Several pharmaceutical companies are working on new approaches to treat insomnia in the U.S., The Wall Street Journal reported.

The compounds are meant to work differently than current leading sleep aids such as Ambien and Lunesta, which, while generally safe, can have troubling side effects because they act on many areas of the brain.

By contrast, many of the drugs being developed target particular systems responsible for sleep and wakefulness. The hope is that they will have fewer side effects and less potential for addiction and cognition problems the next day.

Merck & Co. is investigating a compound that interferes with the activity of orexin, a chemical in the brain that produces alertness. The company hopes to file for Food and Drug Administration (FDA) approval by next year. Last fall, Somaxon Pharmaceuticals Inc. launched Silenor, a drug that blocks histamine receptors, which are important in regulating wakefulness. Neurim Pharmaceuticals Ltd. is seeking FDA approval of Circadin, a prescription form of the sleep-promoting hormone melatonin.

Other research efforts are targeting specific serotonin receptors, a move that could promote deeper stages of sleep. There is also growing interest in a form of cognitive behavioral therapy that treats insomnia.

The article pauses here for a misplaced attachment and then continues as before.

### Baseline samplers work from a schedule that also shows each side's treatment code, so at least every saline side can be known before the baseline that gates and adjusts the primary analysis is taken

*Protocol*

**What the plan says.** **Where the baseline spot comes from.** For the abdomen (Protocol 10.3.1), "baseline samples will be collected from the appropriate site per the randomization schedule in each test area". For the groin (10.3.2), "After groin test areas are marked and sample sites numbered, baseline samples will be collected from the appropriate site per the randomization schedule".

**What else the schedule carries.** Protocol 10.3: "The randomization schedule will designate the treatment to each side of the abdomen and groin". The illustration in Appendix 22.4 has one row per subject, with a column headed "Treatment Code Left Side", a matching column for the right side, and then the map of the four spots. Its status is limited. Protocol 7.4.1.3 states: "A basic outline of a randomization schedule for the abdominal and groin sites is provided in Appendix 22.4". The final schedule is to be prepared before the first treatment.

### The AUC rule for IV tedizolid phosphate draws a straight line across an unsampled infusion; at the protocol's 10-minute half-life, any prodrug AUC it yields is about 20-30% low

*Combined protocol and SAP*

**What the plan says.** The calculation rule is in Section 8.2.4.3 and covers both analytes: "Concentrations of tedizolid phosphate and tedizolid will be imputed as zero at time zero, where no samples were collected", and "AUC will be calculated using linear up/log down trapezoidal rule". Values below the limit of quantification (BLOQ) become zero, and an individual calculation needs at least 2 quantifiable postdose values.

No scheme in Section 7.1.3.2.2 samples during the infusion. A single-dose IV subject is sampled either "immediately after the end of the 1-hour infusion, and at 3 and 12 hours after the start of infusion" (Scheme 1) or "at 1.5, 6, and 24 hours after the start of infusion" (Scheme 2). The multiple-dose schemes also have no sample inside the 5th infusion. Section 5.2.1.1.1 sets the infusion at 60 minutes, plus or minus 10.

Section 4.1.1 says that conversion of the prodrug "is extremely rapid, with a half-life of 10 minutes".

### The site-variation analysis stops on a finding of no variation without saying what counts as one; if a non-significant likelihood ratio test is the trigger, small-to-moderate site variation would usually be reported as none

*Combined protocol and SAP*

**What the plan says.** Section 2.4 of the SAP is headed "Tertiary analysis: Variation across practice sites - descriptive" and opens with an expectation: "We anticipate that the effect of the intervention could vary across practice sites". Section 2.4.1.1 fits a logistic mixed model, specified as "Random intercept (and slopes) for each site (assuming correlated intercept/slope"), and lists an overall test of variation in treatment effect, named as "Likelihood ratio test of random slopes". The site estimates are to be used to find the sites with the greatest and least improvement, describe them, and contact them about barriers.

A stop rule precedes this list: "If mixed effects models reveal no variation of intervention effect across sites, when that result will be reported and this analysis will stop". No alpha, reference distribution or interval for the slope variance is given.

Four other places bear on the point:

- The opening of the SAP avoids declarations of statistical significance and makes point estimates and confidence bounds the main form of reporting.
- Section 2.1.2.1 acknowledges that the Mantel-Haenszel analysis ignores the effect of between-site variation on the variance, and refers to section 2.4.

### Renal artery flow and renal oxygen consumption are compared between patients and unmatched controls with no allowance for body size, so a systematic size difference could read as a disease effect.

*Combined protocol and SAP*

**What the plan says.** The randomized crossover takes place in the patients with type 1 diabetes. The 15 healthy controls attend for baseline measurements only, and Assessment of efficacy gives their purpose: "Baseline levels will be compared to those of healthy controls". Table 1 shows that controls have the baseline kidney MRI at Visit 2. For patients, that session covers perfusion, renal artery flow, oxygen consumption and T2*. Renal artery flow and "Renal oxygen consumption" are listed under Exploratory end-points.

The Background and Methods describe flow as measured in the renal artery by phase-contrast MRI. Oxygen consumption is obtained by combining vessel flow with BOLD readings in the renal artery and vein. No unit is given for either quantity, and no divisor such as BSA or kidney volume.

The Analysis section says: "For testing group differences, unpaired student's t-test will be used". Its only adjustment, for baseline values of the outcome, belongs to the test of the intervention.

The most common sleep-aid drugs alter the activity of a neurotransmitter that is thought to facilitate sleep. These are sedatives that "slow the brain down and put it to sleep," says James K. Walsh, executive director and senior scientist of sleep medicine at St. Luke's Hospital in St. Louis, who has done consulting work with various drug companies.

Those drugs are effective, doctors have said, but can come with significant side effects including daytime drowsiness, sometimes called the hangover effect, and memory and balance problems.

They can be dangerous when combined with other sedatives, notably alcohol, and there are some concerns that the medications can be addictive and abused.

"Often you get the story that it worked for a few weeks, then it stopped working and [the patient has] to take more," says Michael J. Sateia, professor of psychiatry, sleep medicine at Dartmouth Medical School, who has done work for some drug companies.

Drug companies say they expect the compounds being developed will have fewer side effects, be less addictive and interact less with alcohol. They say early clinical trials have so far supported those hypotheses, although evidence is preliminary.

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